“As regards the personal burden which the applicant sustained on account of the impugned measure, the Court notes that he had to suffer a substantial deprivation of income in a period of presumable considerable personal difficulty, namely subsequent to the loss of employment. The Court would observe in this context that Article 34 of the Charter of Fundamental Rights of the European Union (…) endorses benefits providing protection in the case of loss of employment, and that according to the European Court of Justice, the aim pursued by severance pay – that is, helping dismissed employees find new employment – belongs within legitimate employment policy goals (…).”
The Court further held that the measure
“(…) affected the applicant being in good-faith standing and deprived him of the larger part of an acquired right (statutorily guaranteed to a large extent), serving the special social interest of labour-market reintegration.”
Instrumentalizing the right to property
While the latter two paragraphs can easily be considered as mere obiter dicta, the Court did put its finger on why we should care more about this case from a human rights perspective than about the millionaire’s yacht: because the case does not simply concern property, it also concerns the social right of protection against the risk of loss of employment. The right to property can actually be considered to be instrumental for the protection of the social right involved. The prioritization of the protection of the right to property in cases where this is instrumental for the protection of other human rights could clearly be a step towards an Article 1 Protocol 1 jurisprudence that fits better with most people’s conception of what human rights should be about.
My proposal to transform the human right to property however is more radical and goes as follows. Forget about the intrinsic value of the right to property: what we should care about from a human rights perspective is not just money or the worth of goods, but how this affects the capability of individuals to effectively enjoy their human rights, both civil and political as social and economic ones. The right to property should therefore be transformed in a purely instrumental right: property would then only be protected under the European Convention insofar as it can be linked to the enjoyment of another human right. In these cases the link is obvious: the right to protection against the risk of loss of employment. It is easy to imagine some other obvious candidates that can in some cases be instrumentally protected through the right to property: the right to housing, the right to an adequate standard of living or the right to social benefits. Other examples could be the instrumental protection of the freedom of religion, freedom of association or freedom of expression, in cases in which the property of for example minority religions, social movements or political dissidents are targeted. What obviously shouldn’t be protected by human rights law are the wealth and luxuries of the Rockefellers of these worlds. These persons are wealthy and powerful enough to protect their interests through the political process anyway, without needing additional empowerment through human rights law.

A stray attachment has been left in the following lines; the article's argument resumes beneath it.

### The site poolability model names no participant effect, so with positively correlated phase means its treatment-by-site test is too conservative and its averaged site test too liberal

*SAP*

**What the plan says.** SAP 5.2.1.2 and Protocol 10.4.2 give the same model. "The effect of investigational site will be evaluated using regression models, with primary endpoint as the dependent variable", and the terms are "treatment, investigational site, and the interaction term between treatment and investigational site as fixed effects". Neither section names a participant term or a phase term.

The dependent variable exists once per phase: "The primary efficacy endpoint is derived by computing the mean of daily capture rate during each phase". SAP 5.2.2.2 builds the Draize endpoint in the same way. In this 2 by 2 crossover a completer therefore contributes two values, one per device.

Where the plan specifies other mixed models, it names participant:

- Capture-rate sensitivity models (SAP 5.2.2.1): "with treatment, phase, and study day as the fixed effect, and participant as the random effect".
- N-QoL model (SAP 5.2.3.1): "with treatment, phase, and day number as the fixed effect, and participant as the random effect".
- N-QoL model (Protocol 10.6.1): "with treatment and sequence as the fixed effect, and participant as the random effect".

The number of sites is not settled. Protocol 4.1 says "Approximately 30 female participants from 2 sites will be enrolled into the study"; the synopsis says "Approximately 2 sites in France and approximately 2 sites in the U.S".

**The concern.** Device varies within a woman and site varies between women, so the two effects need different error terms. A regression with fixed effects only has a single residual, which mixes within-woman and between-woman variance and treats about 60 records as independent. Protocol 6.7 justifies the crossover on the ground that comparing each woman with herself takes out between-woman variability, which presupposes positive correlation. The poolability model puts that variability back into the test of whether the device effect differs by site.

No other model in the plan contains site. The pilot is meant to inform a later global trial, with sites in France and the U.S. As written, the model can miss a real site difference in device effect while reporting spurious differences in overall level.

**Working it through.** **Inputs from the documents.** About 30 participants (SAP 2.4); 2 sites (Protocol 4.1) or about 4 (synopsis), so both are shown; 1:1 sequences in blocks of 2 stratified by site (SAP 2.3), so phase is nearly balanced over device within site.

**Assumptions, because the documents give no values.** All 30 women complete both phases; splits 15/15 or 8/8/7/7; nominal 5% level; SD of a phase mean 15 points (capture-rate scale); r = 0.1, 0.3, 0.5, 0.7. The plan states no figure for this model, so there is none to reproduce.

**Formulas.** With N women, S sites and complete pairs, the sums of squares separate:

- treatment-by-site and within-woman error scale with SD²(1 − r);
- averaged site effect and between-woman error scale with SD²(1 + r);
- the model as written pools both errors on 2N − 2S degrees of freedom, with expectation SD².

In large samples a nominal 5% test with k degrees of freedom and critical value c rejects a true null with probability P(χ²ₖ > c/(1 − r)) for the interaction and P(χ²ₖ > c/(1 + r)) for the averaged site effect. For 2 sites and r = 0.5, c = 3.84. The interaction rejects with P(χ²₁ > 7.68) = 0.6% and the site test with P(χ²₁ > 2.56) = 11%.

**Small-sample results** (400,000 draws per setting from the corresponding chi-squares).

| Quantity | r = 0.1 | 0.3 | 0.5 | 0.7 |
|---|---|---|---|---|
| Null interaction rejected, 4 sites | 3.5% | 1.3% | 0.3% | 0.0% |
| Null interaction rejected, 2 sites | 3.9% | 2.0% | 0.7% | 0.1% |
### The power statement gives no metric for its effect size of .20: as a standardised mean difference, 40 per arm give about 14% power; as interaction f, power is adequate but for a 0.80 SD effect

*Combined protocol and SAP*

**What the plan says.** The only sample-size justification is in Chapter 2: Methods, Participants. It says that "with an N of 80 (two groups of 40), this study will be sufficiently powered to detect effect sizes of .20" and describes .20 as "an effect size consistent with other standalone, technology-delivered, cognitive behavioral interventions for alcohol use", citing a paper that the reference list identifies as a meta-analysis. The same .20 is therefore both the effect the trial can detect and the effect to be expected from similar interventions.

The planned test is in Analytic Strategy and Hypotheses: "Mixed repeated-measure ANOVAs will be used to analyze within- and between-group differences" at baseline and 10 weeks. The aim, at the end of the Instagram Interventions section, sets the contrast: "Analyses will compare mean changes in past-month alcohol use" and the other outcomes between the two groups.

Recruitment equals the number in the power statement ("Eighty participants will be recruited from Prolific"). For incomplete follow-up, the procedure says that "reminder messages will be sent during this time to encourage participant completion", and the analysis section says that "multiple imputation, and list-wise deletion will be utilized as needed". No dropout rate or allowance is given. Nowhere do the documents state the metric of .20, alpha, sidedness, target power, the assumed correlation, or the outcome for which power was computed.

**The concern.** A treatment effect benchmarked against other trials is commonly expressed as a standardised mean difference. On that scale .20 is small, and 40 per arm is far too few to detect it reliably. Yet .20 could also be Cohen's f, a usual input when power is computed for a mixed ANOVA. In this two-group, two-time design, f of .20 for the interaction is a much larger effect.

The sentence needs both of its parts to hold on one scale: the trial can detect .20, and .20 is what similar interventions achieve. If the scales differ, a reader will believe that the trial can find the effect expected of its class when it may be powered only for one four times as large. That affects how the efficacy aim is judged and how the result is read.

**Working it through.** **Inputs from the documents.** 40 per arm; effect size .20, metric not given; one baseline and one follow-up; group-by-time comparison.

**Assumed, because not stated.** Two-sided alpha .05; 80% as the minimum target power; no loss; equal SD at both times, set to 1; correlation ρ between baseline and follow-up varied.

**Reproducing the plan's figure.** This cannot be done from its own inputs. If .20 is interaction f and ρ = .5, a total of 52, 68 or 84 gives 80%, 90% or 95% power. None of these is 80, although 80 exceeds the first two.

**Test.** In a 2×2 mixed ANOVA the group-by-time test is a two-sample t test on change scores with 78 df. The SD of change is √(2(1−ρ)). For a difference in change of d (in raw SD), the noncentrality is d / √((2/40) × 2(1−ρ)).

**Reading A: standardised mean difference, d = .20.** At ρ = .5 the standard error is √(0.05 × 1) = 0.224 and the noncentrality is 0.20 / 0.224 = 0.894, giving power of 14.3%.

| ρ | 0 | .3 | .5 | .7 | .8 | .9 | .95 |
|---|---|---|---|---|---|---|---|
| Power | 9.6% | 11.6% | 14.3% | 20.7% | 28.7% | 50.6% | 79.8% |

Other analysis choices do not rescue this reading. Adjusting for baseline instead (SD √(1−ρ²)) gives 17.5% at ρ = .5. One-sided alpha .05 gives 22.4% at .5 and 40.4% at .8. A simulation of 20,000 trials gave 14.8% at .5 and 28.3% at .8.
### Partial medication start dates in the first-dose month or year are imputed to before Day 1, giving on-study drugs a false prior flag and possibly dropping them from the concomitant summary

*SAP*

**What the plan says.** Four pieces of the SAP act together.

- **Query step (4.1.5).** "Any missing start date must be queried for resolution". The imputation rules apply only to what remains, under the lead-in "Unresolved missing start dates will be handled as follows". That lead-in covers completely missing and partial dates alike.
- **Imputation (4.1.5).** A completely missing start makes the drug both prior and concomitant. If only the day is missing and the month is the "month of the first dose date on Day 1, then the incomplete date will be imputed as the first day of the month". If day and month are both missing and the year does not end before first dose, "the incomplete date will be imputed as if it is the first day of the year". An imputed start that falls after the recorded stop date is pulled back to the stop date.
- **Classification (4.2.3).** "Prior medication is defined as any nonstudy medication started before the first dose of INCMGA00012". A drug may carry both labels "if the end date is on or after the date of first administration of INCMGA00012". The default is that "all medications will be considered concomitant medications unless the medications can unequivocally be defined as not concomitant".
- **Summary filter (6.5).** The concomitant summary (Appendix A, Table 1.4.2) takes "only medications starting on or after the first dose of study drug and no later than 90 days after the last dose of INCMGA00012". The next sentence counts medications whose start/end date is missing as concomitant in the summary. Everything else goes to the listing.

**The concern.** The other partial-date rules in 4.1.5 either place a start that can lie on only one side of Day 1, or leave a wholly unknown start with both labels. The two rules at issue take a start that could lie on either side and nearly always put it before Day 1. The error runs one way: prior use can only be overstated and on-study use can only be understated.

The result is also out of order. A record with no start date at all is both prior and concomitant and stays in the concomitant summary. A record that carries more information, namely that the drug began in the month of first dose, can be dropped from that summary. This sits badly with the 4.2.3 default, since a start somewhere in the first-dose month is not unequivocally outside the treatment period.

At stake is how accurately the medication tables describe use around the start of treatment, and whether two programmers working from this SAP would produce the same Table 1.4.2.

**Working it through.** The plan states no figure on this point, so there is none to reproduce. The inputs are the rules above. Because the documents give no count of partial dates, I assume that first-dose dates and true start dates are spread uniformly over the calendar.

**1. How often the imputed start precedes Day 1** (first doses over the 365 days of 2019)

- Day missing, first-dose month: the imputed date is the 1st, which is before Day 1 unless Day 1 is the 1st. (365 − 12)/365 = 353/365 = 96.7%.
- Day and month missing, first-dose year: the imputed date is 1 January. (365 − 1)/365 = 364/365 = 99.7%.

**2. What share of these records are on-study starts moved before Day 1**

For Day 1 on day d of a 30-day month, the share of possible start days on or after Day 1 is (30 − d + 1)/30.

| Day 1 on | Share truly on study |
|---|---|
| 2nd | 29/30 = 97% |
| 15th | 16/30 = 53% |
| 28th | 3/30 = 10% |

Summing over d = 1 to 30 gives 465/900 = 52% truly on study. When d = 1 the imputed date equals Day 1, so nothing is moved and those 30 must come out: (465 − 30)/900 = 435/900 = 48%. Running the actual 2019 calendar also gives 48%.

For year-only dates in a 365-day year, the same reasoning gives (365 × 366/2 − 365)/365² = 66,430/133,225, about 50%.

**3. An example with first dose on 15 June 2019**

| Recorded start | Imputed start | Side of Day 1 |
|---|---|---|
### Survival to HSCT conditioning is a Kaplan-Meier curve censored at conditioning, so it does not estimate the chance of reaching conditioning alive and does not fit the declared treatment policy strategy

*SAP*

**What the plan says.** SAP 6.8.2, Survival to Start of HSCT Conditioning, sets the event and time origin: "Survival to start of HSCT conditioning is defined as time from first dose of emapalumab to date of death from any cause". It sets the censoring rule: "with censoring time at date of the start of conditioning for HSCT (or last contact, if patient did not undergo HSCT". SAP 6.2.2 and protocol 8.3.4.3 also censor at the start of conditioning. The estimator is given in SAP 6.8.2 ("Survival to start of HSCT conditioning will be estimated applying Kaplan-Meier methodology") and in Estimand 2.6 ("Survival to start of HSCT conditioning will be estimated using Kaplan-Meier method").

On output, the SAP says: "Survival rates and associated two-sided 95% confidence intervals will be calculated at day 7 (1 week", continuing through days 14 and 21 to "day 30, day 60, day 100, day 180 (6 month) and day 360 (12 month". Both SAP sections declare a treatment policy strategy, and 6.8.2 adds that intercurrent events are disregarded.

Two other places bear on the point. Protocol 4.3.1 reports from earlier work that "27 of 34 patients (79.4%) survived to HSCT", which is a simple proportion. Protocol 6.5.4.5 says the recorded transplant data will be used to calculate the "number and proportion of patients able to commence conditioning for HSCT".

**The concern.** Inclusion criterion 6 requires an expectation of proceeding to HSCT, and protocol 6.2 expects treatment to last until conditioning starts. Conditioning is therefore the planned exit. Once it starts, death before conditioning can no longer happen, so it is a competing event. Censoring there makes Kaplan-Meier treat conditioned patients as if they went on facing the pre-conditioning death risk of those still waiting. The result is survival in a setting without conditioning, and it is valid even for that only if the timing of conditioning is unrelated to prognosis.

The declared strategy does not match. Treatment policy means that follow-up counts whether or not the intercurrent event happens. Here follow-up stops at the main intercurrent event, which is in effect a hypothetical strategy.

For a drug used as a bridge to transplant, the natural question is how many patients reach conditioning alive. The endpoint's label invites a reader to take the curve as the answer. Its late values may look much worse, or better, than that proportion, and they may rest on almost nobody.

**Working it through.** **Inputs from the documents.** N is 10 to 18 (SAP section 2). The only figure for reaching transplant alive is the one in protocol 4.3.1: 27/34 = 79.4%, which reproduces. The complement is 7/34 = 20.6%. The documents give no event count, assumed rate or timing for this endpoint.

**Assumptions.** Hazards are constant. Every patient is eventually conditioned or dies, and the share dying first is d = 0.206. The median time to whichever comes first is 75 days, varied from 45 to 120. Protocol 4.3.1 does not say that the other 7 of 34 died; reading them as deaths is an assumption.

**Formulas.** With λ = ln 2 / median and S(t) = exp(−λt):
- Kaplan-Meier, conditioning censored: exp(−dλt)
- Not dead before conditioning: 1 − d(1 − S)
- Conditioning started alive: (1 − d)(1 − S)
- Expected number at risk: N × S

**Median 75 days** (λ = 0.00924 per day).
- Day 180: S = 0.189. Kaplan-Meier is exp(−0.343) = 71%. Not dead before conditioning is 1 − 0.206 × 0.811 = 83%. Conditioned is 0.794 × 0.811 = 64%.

Of course, moving from an all-encompassing right to property to an instrumental right would mean a radical change in the Court’s jurisprudence. Clearly, taking this route would first require further reflection to fully grasp the full consequences of such a radical move. A more modest version of the transformative project would be for the Court to further incrementally prioritize property protection in the case of instrumental effects, and to incrementally decrease property protection in the absence of such effects. In this respect, the Court’s approach in the Hungarian cases is clearly an applaudable step in the right direction.